Tuesday, March 2, 2010

a bit more on debt...

Ever since I went to that lecture last week, I have been thinking about debt and its relationship to theology.  I know frightfully little about economics, and only slightly more about theology, but it sure seems like so many theological types have not had to worry about debt that I fear we too easily spiritualize the Biblical language of debt.  Of course, I'm in the same boat - just because I've taken a vow of poverty does not at all mean I have any idea of what poverty or debt actually feels like - but I fear that we can theologize debt, real financial debt, into sinfulness, like we now owe God for all the things we have done wrong.  I'm not trying to nullify talking about sin, but I do want to avoid reading the gospel like it is just talking about our souls - the salvation of which Jesus speaks is integral, not just getting souls to heaven, but overcoming the crushing forces that warp the human situation.  Debt may not be the only one, but it is certainly a real one, and reading Torah, the prophetic tradition, the gospels makes clear that it is near and dear to the heart of the Biblical God.  An entire chapter of Leviticus (25) is about the jubilee year, when all debts were to be forgiven and land restored to families, and other institutionalized means of preventing debt from consuming the people.  Isaiah, Amos and Micah among other prophets rail against practices that condemn people to fall into debt (see, e.g., Amos 2:2; 3:11; 6:10-11.  Speaking about the crushing system of debts in the Palestine of Jesus' time, Walter Wink says, "It is no accident that the first act of the Jewish revolutionaries in 66 C.E. was to burn the Temple treasury, where the record of debts was kept." [Incidentally, if you want to read the article from which I got this quote, go here: http://www.cres.org/star/_wink.htm.  He reads the injunctions to turn the other cheek, give one's coat with one's tunic, and go the second mile in the context of Roman occupation - a very different view from our usual spiritualized thinking about those "impossible" injunctions!]  A number of theologians talk about Jesus' turning over tables in the temple in the context of the economic control that the necessity of making very expensive sacrifices would impose over the poor.  We tend to read parables like the unforgiving servant (MT 18:23-35) or the workers in the vineyard (MT 20:1-16) as if they are really about God forgiving sin or being merciful with us - and yes, that's true, but why would that extend only to the interior life, as opposed to also entailing the surface reading of economic debt, which is so common in the time of Jesus and in our own time?  What would have happened those people that Dr. Yunus lent the $27 to if they had borrowed money from loan sharks?  How long would that debt have dogged them?  Why in poor areas are there so many paycheck advance places that charge unbelievable interest rates?  Why when I was in Zimbabwe did I so often see endless fields of flowers for sale abroad all while so many people were hungry?  [Foreign debt, in case I was unclear there.]  The Church, talking about economic justice, makes clear that we are not isolated monads or self-made men and women - we are inherently communal beings, and our lives impact one another.  There is a social nature to our lives - we don't become the body of Christ by sitting together for an hour on Sundays, we become it by behaving communally, and that means that there is a social reality in every aspect of our existence: economic, political, familial.  Debt is not just a ready symbol for sin or a story to be allegorized, but a real and enduring source of human suffering that the gospel demands be alleviated.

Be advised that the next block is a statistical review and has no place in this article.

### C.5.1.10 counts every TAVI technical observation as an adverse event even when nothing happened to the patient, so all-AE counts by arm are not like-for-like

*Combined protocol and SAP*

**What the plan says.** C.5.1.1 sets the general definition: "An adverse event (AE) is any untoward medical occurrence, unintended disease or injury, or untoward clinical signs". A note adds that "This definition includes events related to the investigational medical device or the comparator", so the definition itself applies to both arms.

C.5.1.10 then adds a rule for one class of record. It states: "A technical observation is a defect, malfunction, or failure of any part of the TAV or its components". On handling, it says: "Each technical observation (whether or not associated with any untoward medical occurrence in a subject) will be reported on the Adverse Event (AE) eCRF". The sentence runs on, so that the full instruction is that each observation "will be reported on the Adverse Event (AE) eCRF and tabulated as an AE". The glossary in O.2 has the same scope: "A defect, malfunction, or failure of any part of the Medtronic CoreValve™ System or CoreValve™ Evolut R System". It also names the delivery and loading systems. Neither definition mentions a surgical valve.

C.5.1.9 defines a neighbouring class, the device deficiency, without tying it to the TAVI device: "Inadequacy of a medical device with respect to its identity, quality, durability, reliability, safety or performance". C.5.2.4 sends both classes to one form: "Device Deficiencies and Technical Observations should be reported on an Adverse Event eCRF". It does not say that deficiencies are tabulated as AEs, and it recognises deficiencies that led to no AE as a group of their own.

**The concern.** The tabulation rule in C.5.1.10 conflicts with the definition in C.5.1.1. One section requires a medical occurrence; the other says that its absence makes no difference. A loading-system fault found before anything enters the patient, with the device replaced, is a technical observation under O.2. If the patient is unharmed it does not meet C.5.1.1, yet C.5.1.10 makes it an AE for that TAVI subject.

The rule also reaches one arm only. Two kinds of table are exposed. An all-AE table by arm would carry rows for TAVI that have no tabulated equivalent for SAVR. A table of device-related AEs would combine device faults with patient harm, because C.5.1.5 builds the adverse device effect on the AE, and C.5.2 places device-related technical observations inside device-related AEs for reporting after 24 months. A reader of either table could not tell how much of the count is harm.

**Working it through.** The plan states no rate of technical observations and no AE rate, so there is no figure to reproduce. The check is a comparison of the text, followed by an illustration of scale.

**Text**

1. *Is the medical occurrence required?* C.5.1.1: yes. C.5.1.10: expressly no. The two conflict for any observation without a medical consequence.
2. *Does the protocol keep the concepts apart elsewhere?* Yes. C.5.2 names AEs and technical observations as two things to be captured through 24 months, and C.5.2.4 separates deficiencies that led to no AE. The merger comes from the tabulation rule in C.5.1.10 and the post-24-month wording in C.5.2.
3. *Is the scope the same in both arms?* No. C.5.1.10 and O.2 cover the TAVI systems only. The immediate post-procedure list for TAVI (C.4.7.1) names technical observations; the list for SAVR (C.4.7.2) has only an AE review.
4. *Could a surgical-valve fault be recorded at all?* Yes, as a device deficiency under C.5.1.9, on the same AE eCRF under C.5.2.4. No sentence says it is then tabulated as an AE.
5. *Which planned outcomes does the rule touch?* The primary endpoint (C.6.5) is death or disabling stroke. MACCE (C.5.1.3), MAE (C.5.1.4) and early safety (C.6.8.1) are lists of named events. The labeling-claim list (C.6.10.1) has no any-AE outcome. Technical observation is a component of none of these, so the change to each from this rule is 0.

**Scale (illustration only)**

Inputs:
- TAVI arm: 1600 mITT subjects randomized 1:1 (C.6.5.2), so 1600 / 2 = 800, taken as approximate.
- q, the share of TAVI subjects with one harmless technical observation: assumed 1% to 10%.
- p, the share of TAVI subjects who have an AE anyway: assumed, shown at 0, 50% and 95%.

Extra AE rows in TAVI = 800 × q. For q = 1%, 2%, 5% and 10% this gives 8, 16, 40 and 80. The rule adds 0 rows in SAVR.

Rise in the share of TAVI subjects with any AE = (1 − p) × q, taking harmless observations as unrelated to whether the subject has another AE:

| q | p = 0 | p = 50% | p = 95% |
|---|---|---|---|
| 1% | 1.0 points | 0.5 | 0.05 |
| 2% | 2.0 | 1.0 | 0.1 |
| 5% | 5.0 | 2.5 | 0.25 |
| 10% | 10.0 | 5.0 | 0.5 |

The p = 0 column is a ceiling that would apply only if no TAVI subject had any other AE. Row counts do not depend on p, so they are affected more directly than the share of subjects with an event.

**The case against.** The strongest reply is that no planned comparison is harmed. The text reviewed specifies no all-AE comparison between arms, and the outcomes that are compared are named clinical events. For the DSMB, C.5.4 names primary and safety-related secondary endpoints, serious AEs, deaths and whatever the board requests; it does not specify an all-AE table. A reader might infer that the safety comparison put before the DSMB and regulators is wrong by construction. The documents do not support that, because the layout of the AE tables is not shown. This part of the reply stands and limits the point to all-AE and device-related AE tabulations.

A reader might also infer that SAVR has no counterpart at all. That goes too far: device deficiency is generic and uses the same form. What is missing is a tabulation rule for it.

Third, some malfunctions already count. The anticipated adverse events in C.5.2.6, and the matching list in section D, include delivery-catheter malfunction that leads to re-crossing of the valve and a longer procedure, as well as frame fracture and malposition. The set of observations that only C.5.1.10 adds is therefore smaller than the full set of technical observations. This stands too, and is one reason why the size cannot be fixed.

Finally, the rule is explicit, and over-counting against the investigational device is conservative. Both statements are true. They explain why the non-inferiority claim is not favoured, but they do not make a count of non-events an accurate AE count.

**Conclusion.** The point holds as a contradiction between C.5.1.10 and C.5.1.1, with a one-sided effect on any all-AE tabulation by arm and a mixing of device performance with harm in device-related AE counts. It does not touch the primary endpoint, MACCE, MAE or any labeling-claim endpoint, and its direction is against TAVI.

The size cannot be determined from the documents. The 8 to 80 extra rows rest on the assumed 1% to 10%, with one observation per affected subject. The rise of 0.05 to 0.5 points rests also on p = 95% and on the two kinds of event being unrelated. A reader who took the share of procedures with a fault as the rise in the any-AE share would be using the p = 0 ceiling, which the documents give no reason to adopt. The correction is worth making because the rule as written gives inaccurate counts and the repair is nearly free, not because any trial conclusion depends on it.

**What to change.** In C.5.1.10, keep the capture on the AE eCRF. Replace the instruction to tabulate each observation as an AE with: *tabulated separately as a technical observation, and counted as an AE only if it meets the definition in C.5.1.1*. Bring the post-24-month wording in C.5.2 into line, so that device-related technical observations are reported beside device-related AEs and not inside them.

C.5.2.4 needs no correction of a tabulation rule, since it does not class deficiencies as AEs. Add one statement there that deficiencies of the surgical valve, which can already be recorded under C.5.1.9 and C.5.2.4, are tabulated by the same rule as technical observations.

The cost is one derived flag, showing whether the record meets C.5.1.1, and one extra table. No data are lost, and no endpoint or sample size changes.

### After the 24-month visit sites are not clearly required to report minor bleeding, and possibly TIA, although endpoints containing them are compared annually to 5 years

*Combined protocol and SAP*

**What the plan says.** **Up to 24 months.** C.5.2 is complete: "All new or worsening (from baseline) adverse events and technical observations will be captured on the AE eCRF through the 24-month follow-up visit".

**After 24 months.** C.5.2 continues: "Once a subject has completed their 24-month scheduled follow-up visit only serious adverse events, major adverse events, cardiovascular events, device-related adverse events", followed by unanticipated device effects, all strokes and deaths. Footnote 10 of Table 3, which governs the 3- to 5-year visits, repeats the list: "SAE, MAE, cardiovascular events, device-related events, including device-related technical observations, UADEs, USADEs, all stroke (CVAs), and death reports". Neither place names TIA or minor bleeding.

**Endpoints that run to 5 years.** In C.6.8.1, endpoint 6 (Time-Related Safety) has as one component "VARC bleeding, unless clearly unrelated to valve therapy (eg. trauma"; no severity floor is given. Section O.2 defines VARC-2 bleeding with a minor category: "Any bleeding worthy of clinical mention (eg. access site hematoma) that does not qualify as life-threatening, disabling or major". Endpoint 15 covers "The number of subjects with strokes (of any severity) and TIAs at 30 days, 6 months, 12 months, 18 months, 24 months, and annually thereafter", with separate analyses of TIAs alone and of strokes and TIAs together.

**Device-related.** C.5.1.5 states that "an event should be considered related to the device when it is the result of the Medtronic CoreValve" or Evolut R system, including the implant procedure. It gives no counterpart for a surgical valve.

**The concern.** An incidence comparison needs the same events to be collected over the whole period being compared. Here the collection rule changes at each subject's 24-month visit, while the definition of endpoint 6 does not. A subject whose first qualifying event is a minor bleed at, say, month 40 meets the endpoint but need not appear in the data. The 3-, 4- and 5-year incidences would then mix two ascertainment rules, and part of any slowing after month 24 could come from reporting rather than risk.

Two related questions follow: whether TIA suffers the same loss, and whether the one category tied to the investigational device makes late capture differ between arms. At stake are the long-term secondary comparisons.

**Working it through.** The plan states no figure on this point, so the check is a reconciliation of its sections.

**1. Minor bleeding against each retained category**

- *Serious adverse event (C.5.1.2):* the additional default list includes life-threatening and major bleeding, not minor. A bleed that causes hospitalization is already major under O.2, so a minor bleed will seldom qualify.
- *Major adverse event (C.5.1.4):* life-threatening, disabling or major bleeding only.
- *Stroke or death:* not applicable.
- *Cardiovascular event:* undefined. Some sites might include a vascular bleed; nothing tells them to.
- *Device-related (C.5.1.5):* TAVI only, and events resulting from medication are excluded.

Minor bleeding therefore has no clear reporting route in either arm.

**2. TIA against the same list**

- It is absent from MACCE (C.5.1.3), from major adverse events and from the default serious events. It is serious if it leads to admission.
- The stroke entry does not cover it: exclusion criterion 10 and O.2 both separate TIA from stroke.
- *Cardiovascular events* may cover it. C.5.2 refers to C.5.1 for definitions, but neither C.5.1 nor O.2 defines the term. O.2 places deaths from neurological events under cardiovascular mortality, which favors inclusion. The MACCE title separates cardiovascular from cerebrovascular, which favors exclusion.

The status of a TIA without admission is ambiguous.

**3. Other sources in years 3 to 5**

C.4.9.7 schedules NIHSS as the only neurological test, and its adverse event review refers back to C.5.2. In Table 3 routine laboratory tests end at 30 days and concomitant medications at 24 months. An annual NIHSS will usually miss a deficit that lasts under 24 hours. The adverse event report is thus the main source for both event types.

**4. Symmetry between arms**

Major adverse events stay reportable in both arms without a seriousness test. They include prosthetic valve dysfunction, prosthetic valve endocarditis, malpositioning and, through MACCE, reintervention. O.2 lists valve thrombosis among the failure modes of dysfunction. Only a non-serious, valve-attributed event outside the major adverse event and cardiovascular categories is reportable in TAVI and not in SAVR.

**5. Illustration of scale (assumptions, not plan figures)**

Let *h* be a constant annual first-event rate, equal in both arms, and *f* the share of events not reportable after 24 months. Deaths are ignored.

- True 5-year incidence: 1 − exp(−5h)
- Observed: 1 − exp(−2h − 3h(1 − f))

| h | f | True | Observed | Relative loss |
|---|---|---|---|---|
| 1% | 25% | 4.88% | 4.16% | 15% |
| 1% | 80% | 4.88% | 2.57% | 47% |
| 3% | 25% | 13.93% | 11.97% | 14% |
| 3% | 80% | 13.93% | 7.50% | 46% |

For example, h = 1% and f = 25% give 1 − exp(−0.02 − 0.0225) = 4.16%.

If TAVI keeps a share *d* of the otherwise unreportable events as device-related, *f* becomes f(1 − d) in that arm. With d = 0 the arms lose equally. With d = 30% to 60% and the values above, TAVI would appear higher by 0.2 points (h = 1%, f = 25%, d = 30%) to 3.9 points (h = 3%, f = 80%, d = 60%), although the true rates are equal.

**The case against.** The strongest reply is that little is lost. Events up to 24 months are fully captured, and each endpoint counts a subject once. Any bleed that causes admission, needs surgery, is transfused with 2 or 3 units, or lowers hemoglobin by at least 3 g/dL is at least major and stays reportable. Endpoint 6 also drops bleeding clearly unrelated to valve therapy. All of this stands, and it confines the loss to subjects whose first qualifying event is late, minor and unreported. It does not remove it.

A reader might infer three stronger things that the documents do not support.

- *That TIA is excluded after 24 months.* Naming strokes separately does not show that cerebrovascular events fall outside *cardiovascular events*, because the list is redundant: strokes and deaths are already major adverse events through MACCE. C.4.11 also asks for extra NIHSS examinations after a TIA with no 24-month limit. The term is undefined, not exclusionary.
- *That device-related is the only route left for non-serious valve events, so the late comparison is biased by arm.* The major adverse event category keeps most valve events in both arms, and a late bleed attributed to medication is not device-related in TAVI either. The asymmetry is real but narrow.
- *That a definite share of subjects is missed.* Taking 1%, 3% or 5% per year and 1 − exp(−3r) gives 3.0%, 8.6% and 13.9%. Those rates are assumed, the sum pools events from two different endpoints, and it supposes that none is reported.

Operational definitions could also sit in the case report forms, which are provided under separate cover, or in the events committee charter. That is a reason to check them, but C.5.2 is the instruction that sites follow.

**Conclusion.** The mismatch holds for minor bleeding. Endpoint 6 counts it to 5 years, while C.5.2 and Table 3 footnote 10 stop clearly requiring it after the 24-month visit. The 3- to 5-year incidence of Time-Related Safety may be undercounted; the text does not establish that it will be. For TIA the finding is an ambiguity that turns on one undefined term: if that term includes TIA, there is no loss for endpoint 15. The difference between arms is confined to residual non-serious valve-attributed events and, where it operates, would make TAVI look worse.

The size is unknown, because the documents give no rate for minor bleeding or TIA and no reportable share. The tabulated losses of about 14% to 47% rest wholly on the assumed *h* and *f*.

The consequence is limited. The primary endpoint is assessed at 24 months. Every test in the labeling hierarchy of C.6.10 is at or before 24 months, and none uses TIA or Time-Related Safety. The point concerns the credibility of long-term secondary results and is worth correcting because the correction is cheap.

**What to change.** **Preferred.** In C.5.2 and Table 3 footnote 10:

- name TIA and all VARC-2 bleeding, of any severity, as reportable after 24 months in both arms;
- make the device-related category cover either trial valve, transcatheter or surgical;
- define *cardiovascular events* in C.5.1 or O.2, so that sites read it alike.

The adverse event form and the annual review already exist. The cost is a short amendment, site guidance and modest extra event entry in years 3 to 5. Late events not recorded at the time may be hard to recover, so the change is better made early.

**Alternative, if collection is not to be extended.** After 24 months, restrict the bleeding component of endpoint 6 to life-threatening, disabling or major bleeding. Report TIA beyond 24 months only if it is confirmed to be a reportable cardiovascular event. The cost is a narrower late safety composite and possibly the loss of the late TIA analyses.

No comments: